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July 23, 2016

Saturday Gardening Thread: Summer Foraging [KT]

Europa.JPG

The mysterious, but not elusive, common daylily

Good afternoon gardeners. And a special welcome today to foragers, preppers, campers, and hobos. And those with an interest in genetics, developmental biology or related fields. Are you out there this afternoon, Y-not?

For today's thread, I went foraging through the comments on some recent AoSHQ threads. A couple of weeks ago, in the Food Thread, WhatWhatWhat? took us foraging for common daylilies, "one of the very best and easiest to harvest of the wild foods." Sounds fun. Here's a sample, but read the whole thing:

The common Day Lily stands about chest-high and grows in clonal groves. You rarely see just one. The buds and flowers (including opening and withered flowers) are edible. So are the roots and young shoots, but July is the time for the buds and flowers. The buds sort of resemble green beans and taste, to me, like a combination of green beans and mushrooms all in one (but it's very difficult to describe the taste of wild foods.)

The common daylily,Hemerocallis fulva is also known as the orange day-lily, tawny daylily, tiger daylily, fulvous daylily or ditch lily. Other common names include railroad daylily, roadside daylily, outhouse lily, tiger lily, and wash-house lily.

It grows in clonal groves because the most commonly distributed kinds are sterile triploid plants. Seems pretty unusual to me for a sterile plant to become an invasive noxious weed. But this one has aggressive roots. You should not plant it near your clumping hybrid daylilies, or most other plants you want to keep in the garden. It is good fo erosion control or in confined areas where gardening is difficult.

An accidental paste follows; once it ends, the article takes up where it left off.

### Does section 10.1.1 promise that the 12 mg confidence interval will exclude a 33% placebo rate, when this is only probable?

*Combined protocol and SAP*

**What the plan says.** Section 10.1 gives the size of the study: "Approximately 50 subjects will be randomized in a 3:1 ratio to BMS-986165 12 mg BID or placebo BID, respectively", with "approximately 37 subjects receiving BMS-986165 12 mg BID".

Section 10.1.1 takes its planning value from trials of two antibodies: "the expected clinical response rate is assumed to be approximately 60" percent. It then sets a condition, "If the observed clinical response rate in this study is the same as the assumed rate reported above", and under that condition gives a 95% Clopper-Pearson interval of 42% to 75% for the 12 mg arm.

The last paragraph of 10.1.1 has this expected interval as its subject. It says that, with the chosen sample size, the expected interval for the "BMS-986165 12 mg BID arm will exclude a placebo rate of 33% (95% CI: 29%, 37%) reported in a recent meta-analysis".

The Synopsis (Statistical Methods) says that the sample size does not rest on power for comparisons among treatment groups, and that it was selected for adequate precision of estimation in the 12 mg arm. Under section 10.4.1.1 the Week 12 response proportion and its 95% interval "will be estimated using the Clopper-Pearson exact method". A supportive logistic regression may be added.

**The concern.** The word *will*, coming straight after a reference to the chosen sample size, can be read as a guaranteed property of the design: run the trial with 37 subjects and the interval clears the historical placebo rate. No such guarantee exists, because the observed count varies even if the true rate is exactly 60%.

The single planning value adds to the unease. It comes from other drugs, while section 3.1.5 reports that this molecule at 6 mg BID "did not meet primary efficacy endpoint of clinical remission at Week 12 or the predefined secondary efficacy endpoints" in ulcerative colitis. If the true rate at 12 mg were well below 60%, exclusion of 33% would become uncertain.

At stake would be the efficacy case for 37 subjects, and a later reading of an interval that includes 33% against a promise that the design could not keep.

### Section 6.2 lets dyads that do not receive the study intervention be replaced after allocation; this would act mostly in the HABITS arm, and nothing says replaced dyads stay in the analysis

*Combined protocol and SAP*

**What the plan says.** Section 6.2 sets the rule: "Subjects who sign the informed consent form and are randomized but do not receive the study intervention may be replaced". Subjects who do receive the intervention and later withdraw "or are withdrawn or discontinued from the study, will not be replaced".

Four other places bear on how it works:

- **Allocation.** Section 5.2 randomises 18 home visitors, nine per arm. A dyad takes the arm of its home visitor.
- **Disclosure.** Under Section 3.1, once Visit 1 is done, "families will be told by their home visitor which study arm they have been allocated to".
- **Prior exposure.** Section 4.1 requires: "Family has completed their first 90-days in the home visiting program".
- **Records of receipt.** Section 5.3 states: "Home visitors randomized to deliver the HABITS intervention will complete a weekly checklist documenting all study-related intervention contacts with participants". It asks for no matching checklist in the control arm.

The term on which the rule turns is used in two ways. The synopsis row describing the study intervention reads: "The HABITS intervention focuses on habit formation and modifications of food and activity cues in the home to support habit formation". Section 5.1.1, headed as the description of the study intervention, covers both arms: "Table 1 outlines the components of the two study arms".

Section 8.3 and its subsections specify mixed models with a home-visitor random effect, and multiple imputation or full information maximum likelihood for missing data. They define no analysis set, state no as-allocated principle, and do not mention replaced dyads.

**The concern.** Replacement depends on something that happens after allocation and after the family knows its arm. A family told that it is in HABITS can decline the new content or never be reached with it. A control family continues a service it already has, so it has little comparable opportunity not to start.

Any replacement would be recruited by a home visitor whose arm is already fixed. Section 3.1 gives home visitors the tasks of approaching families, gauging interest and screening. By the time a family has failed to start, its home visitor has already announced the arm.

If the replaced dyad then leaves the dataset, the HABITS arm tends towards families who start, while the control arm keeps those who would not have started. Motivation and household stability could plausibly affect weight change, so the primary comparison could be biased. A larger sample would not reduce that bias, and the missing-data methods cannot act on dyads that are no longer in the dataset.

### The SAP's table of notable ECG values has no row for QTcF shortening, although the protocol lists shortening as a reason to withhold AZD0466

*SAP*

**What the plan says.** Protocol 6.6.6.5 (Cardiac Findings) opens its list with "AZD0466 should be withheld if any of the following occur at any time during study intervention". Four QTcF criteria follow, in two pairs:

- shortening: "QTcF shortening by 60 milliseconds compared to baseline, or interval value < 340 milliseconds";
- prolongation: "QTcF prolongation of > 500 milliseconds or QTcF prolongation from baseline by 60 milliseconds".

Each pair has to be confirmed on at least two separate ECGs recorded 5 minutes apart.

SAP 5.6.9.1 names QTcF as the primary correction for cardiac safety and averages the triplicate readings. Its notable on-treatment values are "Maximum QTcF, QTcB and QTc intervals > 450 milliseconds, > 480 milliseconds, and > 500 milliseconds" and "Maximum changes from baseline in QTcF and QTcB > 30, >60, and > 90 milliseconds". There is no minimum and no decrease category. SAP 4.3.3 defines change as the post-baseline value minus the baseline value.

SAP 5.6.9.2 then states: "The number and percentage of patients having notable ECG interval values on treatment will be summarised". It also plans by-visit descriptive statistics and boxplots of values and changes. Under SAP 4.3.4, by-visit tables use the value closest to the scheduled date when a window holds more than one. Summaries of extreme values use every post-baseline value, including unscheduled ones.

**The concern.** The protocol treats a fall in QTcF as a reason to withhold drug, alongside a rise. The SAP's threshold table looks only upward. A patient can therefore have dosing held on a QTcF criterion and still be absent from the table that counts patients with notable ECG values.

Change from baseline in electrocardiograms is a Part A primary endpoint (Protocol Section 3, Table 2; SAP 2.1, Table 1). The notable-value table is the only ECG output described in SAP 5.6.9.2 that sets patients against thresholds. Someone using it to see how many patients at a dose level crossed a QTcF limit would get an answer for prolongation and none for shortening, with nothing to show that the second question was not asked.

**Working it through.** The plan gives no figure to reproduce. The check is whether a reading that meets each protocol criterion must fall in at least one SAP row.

Both diploid and triploid forms are known in the wild, but most cultivated plants are sterile triploids which only reproduce vegetatively by stolons or division. At least four botanical varieties are recognized, including the typical triploid var. fulva, the diploid, long-flowered var. angustifolia (syn.: var. longituba), the triploid var. kwanzo, where the stamens are modified into additional petals, and the evergreen var. aurantiaca.

Europa is a sterile triploid single-flowered cultivar that is available commercially. Not mentioned in the Wiki:

flore pleno.jpg

Hemerocallis fulva 'Flore Pleno'

Single vs. Double Flowers

A couple of weeks ago, Youkali posted a nice rant about the superiority of single flowers over double flowers. I tend to agree with regard to close-up views of flowers. Daylilies got special mention:

Doubled day lilies? Fine if you like your flowers twisted and deformed and think that such is worth the sacrifice of the beauty of singles.

Double Dream.jpg


Double Dream.
Some are more twisted.

Some sources say that 'Kwanso' and 'Flore Pleno' are the same cultivar, and they probably have been labeled interchangeably. But Dr. Arlow Burdette Stout, The Father of Modern Daylily Breeding, used both of them in his breeding program. He said, "The flowers of the Flora Pleno Daylily ... in comparison with those of Kwanso ... have a greater number of well-formed petals, the number of stamens and aborted stamens per flower is less, and the pistil is more frequently fully aborted or not in evidence. The central column of the flower is shorter and the flower is more compact."

It sounds like Youkali gets some backing from the Father of Modern Daylily Breeding, particularly with regard to Kwanso, which likely passed down its deformities to some double hybrids. Dr. Stout's most famous hybrid, the heavy-blooming little Stella de Oro, has single flowers. But enough about the modern hybrids for today. I don't know if they are edible.